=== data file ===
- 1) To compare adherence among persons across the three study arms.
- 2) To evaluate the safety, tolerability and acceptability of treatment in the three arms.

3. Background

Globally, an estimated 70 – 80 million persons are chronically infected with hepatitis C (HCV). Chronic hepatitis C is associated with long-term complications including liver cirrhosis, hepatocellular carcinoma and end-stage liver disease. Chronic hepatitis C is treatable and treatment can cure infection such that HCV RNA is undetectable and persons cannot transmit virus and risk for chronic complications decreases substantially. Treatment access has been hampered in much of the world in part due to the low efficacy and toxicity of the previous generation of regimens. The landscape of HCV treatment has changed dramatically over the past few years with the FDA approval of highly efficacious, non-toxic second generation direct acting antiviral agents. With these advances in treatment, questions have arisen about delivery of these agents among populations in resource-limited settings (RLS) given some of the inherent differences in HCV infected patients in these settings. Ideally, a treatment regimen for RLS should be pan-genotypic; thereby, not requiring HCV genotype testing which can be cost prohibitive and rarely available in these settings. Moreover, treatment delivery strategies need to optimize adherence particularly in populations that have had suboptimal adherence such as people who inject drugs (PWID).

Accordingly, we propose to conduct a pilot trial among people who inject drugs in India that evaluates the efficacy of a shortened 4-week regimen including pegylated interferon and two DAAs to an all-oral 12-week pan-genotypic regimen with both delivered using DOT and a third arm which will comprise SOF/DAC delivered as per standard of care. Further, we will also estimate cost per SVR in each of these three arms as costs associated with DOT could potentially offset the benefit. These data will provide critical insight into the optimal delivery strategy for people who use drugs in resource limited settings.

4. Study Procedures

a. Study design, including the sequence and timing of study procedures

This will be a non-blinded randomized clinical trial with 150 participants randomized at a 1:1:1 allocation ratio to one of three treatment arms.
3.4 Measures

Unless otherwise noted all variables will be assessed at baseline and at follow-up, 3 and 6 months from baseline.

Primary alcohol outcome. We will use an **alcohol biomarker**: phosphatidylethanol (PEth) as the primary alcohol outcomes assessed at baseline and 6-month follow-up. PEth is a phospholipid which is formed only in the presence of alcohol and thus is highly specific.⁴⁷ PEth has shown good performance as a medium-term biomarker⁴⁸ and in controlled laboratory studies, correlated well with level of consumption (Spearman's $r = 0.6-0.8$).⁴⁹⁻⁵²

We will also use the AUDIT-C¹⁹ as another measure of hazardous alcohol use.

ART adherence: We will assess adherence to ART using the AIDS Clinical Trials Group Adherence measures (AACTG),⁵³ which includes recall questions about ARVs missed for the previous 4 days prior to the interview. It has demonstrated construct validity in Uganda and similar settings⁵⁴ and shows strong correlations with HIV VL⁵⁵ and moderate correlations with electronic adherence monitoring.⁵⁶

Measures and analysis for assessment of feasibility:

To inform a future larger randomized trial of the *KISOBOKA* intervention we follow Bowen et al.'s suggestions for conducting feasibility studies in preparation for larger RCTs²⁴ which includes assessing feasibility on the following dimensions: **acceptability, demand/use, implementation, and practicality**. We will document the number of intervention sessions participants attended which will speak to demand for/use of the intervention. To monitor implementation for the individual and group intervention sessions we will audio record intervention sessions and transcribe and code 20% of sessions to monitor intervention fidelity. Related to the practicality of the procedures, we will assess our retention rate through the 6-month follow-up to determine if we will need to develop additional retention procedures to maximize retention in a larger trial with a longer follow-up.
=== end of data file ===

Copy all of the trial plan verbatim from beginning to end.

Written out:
- 1) To compare adherence among persons across the three study arms.
- 2) To evaluate the safety, tolerability and acceptability of treatment in the three arms.

3. Background

Globally, an estimated 70 – 80 million persons are chronically infected with hepatitis C (HCV). Chronic hepatitis C is associated with long-term complications including liver cirrhosis, hepatocellular carcinoma and end-stage liver disease. Chronic hepatitis C is treatable and treatment can cure infection such that HCV RNA is undetectable and persons cannot transmit virus and risk for chronic complications decreases substantially. Treatment access has been hampered in much of the world in part due to the low efficacy and toxicity of the previous generation of regimens. The landscape of HCV treatment has changed dramatically over the past few years with the FDA approval of highly efficacious, non-toxic second generation direct acting antiviral agents. With these advances in treatment, questions have arisen about delivery of these agents among populations in resource-limited settings (RLS) given some of the inherent differences in HCV infected patients in these settings. Ideally, a treatment regimen for RLS should be pan-genotypic; thereby, not requiring HCV genotype testing which can be cost prohibitive and rarely available in these settings. Moreover, treatment delivery strategies need to optimize adherence particularly in populations that have had suboptimal adherence such as people who inject drugs (PWID).

Accordingly, we propose to conduct a pilot trial among people who inject drugs in India that evaluates the efficacy of a shortened 4-week regimen including pegylated interferon and two DAAs to an all-oral 12-week pan-genotypic regimen with both delivered using DOT and a third arm which will comprise SOF/DAC delivered as per standard of care. Further, we will also estimate cost per SVR in each of these three arms as costs associated with DOT could potentially offset the benefit. These data will provide critical insight into the optimal delivery strategy for people who use drugs in resource limited settings.

4. Study Procedures

a. Study design, including the sequence and timing of study procedures

This will be a non-blinded randomized clinical trial with 150 participants randomized at a 1:1:1 allocation ratio to one of three treatment arms.
3.4 Measures

Unless otherwise noted all variables will be assessed at baseline and at follow-up, 3 and 6 months from baseline.

Primary alcohol outcome. We will use an **alcohol biomarker**: phosphatidylethanol (PEth) as the primary alcohol outcomes assessed at baseline and 6-month follow-up. PEth is a phospholipid which is formed only in the presence of alcohol and thus is highly specific.⁴⁷ PEth has shown good performance as a medium-term biomarker⁴⁸ and in controlled laboratory studies, correlated well with level of consumption (Spearman's $r = 0.6-0.8$).⁴⁹⁻⁵²

We will also use the AUDIT-C¹⁹ as another measure of hazardous alcohol use.

ART adherence: We will assess adherence to ART using the AIDS Clinical Trials Group Adherence measures (AACTG),⁵³ which includes recall questions about ARVs missed for the previous 4 days prior to the interview. It has demonstrated construct validity in Uganda and similar settings⁵⁴ and shows strong correlations with HIV VL⁵⁵ and moderate correlations with electronic adherence monitoring.⁵⁶

Measures and analysis for assessment of feasibility:

To inform a future larger randomized trial of the *KISOBOKA* intervention we follow Bowen et al.'s suggestions for conducting feasibility studies in preparation for larger RCTs²⁴ which includes assessing feasibility on the following dimensions: **acceptability, demand/use, implementation, and practicality**. We will document the number of intervention sessions participants attended which will speak to demand for/use of the intervention. To monitor implementation for the individual and group intervention sessions we will audio record intervention sessions and transcribe and code 20% of sessions to monitor intervention fidelity. Related to the practicality of the procedures, we will assess our retention rate through the 6-month follow-up to determine if we will need to develop additional retention procedures to maximize retention in a larger trial with a longer follow-up.